#### Conclusion

In terms of socioeconomics, all of the variables (education, income, and employment) showed significant correlations with at least one of the negative health access experiences. Education showed significant correlations and increased odds of verbal harassment, postponement of health care due to fear of bias, and discrimination by medical providers. Higher education levels increased their likelihood of having negative health access experiences. This meant that for transgender African Americans, education could be used as a predictor for negative health access experiences but higher educational attainment did not shield them from negative health access experiences. Additionally, of the six negative health access experiences assessed, income showed a significant correlation and increased odds of discrimination by medical providers and also that as income increased the likelihood of this negative health access experience also increased.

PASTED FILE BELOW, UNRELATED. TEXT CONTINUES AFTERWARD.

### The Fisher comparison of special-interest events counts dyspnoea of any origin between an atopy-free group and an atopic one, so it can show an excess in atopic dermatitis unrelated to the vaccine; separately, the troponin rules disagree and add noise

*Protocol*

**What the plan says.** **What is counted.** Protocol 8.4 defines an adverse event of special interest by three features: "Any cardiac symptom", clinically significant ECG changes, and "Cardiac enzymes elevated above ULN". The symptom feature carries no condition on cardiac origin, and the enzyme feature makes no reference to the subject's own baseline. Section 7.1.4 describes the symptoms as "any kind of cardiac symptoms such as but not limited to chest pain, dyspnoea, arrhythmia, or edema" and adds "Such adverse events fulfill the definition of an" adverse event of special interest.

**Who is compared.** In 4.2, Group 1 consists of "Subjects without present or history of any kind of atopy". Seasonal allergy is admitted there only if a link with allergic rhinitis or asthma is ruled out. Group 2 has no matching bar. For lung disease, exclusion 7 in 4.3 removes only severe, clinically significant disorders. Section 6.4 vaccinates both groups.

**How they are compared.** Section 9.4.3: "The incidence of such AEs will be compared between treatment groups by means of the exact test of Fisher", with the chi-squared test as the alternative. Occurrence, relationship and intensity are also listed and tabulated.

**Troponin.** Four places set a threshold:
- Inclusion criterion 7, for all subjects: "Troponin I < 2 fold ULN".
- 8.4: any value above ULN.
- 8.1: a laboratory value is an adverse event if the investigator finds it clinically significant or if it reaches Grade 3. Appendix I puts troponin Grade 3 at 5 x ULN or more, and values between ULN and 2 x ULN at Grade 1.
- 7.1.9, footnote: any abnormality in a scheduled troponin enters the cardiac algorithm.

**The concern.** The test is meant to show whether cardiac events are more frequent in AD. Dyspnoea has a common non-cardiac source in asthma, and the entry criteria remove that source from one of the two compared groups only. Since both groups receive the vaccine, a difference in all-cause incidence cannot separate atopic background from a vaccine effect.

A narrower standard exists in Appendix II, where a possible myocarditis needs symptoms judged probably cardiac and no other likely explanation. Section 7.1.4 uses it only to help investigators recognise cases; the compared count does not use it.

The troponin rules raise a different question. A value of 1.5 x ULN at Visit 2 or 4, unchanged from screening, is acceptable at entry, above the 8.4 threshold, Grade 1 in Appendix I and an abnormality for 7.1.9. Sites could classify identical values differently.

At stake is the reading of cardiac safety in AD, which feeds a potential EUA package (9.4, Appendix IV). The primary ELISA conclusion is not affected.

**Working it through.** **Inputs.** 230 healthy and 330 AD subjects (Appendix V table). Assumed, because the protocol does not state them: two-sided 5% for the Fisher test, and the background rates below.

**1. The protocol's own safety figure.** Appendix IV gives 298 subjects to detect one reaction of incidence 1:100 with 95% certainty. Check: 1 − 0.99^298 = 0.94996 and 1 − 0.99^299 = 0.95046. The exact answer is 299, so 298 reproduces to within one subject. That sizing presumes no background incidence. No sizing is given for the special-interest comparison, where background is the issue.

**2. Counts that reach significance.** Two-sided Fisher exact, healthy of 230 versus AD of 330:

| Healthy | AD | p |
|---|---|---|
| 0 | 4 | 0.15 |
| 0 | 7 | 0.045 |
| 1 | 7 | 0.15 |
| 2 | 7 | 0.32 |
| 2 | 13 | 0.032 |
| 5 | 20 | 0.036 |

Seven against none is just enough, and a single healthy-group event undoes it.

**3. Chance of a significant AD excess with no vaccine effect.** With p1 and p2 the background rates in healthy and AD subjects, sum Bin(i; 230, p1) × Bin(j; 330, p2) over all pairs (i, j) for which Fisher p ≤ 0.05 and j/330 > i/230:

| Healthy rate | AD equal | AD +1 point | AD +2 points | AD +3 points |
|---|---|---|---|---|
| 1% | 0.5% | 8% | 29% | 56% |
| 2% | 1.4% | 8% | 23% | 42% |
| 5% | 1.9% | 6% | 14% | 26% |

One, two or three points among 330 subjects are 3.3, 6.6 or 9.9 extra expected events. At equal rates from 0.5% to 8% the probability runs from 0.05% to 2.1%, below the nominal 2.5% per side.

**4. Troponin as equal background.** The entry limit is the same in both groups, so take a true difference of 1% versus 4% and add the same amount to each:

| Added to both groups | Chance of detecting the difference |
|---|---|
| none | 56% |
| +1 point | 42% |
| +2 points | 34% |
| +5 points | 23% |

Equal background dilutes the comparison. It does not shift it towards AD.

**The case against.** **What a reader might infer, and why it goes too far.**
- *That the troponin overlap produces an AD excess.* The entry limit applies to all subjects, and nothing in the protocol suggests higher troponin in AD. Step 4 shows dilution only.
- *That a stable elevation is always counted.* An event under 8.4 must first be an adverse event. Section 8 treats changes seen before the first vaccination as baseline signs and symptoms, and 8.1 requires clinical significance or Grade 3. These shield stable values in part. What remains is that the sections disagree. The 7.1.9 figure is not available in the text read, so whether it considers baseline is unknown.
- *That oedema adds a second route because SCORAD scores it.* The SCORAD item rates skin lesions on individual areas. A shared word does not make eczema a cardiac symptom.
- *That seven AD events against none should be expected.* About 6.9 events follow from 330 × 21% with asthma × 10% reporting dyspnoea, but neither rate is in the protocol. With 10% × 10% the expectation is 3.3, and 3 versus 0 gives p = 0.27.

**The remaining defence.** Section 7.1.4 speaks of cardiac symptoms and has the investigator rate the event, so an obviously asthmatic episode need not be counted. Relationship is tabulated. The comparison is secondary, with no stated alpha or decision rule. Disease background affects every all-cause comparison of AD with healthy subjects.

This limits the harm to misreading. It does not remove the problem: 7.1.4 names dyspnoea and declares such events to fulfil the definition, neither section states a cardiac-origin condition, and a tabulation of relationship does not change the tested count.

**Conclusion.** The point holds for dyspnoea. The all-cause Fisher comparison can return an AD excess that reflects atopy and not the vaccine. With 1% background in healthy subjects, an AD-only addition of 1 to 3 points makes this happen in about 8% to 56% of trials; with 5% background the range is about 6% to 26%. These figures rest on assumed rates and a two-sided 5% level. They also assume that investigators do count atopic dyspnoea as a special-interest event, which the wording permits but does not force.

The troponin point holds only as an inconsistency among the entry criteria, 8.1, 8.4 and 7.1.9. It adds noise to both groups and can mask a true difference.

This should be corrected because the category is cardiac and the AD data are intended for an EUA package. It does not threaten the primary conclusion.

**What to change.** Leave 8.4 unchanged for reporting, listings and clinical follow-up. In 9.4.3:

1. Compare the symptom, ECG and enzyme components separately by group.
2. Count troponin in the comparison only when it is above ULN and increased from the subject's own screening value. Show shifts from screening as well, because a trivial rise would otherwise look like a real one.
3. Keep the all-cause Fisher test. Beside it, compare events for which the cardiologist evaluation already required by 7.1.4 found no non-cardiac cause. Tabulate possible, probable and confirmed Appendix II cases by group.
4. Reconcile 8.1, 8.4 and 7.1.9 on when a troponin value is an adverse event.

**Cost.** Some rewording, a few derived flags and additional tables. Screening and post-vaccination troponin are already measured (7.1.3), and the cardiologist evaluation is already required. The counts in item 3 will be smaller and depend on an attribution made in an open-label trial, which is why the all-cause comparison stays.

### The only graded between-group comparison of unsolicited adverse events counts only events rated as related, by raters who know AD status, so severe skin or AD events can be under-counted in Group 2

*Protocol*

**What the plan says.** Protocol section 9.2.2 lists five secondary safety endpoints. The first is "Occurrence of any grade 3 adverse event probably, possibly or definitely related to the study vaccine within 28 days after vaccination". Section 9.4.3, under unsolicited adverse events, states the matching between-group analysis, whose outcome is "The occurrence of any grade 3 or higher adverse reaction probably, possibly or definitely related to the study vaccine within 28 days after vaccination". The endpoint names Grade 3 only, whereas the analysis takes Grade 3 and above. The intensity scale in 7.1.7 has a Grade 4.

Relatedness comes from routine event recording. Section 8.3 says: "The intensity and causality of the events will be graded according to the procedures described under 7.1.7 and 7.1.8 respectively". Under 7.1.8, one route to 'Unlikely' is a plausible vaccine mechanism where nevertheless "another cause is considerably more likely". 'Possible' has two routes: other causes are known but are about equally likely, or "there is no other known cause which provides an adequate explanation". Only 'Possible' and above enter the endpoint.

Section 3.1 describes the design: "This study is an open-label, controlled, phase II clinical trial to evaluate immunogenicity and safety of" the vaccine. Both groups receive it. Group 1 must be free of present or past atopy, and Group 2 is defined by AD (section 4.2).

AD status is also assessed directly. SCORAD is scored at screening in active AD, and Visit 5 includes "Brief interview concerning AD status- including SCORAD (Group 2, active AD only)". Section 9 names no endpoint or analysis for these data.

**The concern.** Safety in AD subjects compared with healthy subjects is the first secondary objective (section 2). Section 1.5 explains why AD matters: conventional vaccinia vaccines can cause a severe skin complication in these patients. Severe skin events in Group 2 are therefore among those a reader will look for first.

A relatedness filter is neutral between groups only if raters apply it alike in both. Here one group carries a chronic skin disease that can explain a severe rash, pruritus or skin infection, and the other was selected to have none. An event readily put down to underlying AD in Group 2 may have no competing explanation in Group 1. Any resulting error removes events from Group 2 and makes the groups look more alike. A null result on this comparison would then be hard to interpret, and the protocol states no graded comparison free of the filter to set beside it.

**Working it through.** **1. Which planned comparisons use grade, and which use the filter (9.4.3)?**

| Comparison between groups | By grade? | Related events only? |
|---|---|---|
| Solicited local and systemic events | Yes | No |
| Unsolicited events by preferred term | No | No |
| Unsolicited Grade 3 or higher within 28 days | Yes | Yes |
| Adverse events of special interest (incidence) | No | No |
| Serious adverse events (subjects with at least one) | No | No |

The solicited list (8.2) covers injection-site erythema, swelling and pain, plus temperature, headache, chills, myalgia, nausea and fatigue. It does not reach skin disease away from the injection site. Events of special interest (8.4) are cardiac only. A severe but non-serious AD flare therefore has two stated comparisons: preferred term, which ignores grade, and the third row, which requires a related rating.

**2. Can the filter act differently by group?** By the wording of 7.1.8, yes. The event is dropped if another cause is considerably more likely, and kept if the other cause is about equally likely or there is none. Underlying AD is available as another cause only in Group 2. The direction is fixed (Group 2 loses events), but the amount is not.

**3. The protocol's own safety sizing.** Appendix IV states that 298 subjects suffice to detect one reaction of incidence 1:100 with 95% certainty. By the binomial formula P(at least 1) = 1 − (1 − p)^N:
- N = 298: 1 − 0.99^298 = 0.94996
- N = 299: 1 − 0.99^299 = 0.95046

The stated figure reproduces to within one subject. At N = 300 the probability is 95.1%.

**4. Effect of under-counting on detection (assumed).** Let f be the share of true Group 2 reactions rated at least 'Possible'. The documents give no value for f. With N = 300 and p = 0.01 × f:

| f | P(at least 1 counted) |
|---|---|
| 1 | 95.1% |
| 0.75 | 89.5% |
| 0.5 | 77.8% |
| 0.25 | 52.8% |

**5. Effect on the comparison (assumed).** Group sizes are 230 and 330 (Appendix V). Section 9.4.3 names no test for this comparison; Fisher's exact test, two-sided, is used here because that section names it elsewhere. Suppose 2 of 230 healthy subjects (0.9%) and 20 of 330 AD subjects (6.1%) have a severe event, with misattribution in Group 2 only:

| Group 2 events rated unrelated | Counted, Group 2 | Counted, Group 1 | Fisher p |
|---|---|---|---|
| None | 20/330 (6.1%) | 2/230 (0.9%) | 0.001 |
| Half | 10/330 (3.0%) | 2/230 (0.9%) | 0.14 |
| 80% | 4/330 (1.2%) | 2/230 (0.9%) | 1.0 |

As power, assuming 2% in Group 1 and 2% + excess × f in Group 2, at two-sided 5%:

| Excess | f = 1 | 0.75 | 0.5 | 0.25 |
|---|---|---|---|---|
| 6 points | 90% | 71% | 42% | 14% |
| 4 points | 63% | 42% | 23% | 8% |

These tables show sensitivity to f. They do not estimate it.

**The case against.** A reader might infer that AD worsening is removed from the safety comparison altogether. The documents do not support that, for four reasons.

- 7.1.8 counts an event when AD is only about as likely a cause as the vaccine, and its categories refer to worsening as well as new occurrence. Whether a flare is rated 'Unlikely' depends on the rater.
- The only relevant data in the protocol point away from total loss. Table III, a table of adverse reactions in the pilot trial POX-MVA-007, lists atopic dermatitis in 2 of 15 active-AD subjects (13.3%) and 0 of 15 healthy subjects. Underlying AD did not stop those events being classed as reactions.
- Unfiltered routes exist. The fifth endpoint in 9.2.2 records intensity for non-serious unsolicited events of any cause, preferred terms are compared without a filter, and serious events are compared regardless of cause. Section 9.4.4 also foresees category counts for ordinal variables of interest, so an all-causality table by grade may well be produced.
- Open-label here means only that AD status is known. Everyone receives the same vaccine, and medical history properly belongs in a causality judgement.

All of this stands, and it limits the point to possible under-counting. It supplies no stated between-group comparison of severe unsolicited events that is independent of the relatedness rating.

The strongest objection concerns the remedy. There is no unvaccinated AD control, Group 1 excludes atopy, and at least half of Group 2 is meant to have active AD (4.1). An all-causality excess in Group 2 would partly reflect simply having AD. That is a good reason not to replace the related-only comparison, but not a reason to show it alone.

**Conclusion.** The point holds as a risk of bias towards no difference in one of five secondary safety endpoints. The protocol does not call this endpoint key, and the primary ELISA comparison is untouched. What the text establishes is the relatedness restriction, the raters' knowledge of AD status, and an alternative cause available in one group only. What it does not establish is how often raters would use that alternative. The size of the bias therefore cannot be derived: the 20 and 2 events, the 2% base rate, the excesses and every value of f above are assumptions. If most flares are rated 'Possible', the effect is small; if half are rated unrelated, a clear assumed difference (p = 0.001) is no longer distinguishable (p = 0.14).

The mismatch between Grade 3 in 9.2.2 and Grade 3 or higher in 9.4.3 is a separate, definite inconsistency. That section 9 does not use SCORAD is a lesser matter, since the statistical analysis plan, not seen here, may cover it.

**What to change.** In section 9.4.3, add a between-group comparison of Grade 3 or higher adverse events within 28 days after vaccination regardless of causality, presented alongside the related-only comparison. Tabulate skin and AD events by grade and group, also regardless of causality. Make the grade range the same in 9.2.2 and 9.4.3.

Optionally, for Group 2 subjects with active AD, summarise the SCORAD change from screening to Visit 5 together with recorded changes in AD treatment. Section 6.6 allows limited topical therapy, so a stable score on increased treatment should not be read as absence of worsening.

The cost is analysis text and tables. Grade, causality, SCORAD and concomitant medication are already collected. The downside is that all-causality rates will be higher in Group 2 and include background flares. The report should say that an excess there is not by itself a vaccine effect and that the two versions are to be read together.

However, income only showed a significant correlation to one of six measures of negative health access experiences. Even though higher income did not shield them from negative health access experiences, income was the weakest socioeconomic predictor of negative health access experiences. Lastly, compared to transgender African Americans who were not looking for work, those looking for work or currently working showed significant correlations and increased odds of verbal harassment, physical attack, and postponement due to fear of bias. It is concluded from the results that for transgender African Americans, socioeconomic variables could be used as a predictor for negative health access experiences; however, attainment of higher socioeconomics increased the likelihood of negative health access experiences.

#### Discussion